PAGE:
X-Men is probably one of the few superhero franchises I actually like. There are certain films in other franchises that have earned praise from me, but this is one of the few (baring the unforgivable Origins: Wolverine) that is consistently worth watching.
Certainly not all of the films have been great (see The Last Stand for proof of that) but all of them have some level of subtext in play. I’ve seen arguments that the mutant gene represents homosexuality. I’ve read countless debates about how Magneto is Malcolm X and Charles Xavier is Martin Luther King Jr. Or that the whole thing is an examination of the McCarthy hearings. All of that actually makes sense. But beyond that, the franchise can still surprise me with its characters and plot. Not only is there a staple of new mutants that can be introduced (and they usually get the best scenes), there is always a lot of ways to bring out the best in existing characters. They work in both a large ensemble drama and in a stand alone action film (like in The Wolverine). And even though the series is now almost 15 years old, the narrative is still holding together.
Days of Future Past, based on the very famous comic. The film doesn’t follow it but I can see why director Bryan Singer and screenwriter Simon Kinberg wanted to use it. It’s not only a great example of speculative fiction, but also the culmination of what hatred can produce…and how we as a species can stop our civilization from descending into madness.
The films starts off about nine years into the future, with the few surviving X-Men, including Kitty Pride (Ellen Page), Iceman (Shawn Ashmore), Wolverine (Hugh Jackman), Colossus (Daniel Cudmore), Storm (Halle Berry, who has four or five lines in the entire film), Professor X (Patrick Stewart), and Magneto (Ian McKellen) all fighting the Sentinels. These are the famous giant robots who have been programmed by inventor Bolivar Trask (Peter Dinklage) to kill mutants and those who may eventually breed mutants. Professor X comes up with an idea that it was Trask’s assassination by Mystique (Jennifer Lawrence wearing only blue body paint) that lead to the creation of the Sentinels and the current world they live in. He uses Kitty’s power to (somehow) send Wolverine back in time to 1973 and stop this future from happening. Wolverine must recruit the younger counterparts of the team – still Professor X (James McAvoy), Magneto (Michael Fassbender), along with Beast (Nicholas Hoult). Also, there is a new mutant character with super speed named Quicksilver, who is part of the best scene in the film.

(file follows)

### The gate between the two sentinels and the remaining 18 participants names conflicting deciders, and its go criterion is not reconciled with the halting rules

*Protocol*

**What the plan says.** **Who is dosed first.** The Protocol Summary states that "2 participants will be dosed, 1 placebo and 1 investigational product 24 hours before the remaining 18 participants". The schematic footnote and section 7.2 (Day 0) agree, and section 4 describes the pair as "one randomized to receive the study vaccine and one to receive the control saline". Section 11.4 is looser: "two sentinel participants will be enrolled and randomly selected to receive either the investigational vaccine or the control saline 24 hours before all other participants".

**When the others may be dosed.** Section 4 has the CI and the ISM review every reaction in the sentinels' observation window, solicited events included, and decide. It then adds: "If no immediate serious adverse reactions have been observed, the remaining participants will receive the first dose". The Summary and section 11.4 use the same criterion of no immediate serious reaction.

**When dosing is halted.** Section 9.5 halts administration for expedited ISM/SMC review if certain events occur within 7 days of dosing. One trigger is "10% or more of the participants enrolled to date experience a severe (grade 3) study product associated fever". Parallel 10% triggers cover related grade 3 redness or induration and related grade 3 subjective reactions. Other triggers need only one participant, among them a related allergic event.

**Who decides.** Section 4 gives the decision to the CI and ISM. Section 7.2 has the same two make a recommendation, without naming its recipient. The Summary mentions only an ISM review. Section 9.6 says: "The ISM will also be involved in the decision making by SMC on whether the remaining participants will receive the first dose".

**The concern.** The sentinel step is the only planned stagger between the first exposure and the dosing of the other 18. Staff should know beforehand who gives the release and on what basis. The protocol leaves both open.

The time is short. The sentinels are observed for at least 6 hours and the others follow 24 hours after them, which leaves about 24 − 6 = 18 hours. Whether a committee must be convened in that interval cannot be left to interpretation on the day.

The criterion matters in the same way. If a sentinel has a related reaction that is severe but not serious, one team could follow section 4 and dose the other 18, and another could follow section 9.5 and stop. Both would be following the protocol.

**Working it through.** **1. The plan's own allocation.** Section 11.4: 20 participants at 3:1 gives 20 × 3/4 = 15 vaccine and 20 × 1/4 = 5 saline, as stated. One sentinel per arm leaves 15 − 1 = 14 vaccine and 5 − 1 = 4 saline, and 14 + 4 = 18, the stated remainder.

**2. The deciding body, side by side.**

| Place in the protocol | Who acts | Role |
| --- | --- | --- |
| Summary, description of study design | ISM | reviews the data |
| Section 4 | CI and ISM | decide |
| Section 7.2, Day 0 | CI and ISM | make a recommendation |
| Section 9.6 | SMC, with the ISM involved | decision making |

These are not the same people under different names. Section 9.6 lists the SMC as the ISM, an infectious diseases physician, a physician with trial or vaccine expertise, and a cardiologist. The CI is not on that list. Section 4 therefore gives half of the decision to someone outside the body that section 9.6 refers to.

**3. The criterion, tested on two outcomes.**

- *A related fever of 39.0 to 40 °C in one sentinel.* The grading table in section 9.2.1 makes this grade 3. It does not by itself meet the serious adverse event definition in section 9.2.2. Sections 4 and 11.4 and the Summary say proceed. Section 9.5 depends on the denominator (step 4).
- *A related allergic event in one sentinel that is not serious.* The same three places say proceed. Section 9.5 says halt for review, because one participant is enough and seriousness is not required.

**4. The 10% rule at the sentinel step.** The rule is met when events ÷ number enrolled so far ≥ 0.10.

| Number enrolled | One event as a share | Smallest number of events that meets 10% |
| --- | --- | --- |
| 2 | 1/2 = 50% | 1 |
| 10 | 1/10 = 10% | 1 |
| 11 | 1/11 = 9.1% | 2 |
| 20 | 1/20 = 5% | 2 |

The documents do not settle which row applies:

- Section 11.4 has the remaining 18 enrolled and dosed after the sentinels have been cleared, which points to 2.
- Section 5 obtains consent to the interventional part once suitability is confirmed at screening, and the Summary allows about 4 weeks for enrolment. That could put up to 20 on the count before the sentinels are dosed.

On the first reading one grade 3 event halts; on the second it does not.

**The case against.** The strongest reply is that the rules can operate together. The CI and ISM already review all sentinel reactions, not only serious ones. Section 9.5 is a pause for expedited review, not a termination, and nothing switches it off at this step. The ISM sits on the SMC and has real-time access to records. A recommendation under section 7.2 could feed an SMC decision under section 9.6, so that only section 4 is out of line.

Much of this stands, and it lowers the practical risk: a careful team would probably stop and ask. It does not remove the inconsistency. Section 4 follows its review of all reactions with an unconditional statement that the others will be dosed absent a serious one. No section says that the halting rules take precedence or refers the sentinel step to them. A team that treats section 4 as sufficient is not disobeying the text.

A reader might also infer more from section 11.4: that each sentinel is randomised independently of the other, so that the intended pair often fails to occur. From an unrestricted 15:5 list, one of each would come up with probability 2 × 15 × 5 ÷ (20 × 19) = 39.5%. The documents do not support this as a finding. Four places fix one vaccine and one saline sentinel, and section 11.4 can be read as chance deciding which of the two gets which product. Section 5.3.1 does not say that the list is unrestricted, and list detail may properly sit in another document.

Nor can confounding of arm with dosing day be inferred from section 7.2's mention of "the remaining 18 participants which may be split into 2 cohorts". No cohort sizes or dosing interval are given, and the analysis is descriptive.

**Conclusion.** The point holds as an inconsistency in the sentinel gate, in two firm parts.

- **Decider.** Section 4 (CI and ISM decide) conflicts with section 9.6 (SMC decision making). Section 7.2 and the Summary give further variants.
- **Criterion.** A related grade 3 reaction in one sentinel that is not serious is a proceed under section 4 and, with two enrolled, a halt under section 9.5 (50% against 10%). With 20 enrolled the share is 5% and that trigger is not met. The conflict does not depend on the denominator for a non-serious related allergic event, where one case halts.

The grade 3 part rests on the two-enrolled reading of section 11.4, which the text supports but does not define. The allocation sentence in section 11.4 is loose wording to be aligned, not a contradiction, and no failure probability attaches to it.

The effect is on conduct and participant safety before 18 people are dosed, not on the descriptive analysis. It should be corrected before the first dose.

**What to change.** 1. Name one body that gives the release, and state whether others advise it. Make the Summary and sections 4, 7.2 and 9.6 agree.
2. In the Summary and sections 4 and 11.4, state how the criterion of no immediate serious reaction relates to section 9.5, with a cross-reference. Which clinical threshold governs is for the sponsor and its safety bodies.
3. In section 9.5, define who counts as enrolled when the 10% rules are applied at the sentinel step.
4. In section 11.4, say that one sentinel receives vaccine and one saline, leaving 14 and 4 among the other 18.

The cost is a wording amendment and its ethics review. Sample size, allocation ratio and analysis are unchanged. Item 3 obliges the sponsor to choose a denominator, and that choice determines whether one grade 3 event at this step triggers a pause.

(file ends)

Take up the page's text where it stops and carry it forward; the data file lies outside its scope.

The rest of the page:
Part of the fun is seeing how the younger characters introduced in First Class grow up into their weathered selves. Professor X was a particularly troubled show. His past self has found a way to walk again, but at the cost of his mutant powers. He is torn by the fact he failed raise Mystique properly, and now practically lives as a drug addict. It was an interesting contrast, but I think I preferred Magneto’s story. He’s still cartoonishly evil at times, but at least we get that sense how. Being accused of killing JFK will do that. Still, it’s fascinating to see how two men on the opposite ends of the moral spectrum can still be friends – and to examine whether or not the villain may have a point.
The better super hero movies try to examine what “fighting for the right thing” means and what “right” is. Magneto may be a monster for trying to kill President Nixon, but what about Trask? Even Congress incredulously asks about how “weapons that target our citizens” can be morally justified. It’s easy to see how killing Trask would be considered a logically sound conclusion – and equally easy to see how it isn’t. In fact, it’s hard at times to see how the X-men can prevent the disastrous future. The first act ends with them stopping Trask’s assassination, but it only makes things worse and makes them look like monsters.
The performances are…well they’re not noteworthy, considering the talented cast that has been assembled. But they do show characters who are carrying a heavy burden. Lawrence, in particular, is even more conflicted than McAvoy. She realizes how much better she could be if she did evil things, but is afraid to carry them through. It’s great that a character who started out as a secondary henchman has become such a strong character. It’s why I like these films.
Days of Future Past is not perfect. There are some significant gaps between the films that have not been explained, like how Magneto got his powers back. Certain characters (like Toad) or introduced or reintroduced in the first act, but are forgotten by the end. There is too much exposition in the dialogue, especially when someone has to state that homo sapiens is the scientific name for humans. You really think that someone doesn’t know that? Actually, please don’t answer that question.
I also have mixed feelings about how it ends. I won’t go into details, except to say that a few characters appear who shouldn’t be in any condition to show up and walk around. I imagine it’s being done to keep everything fresh so they can make more movies (others Fox will lose the rights to Disney) and it does make sense that a film about time travel would have an affect on events from previous films. But that sort of narrative, which is used far too often in comic books, takes away any impact characters have in shaping their own destinies and prevents me from caring about any of them. When death is a temporary thing, who cares if a character makes a heroic sacrifice?
Still, that’s in the comics, so I can’t fault Days of Future Past for creating that narrative problem. And the good far outweighs the bad. Days of Future Past appeals to the usual popcorn audience while being very smart.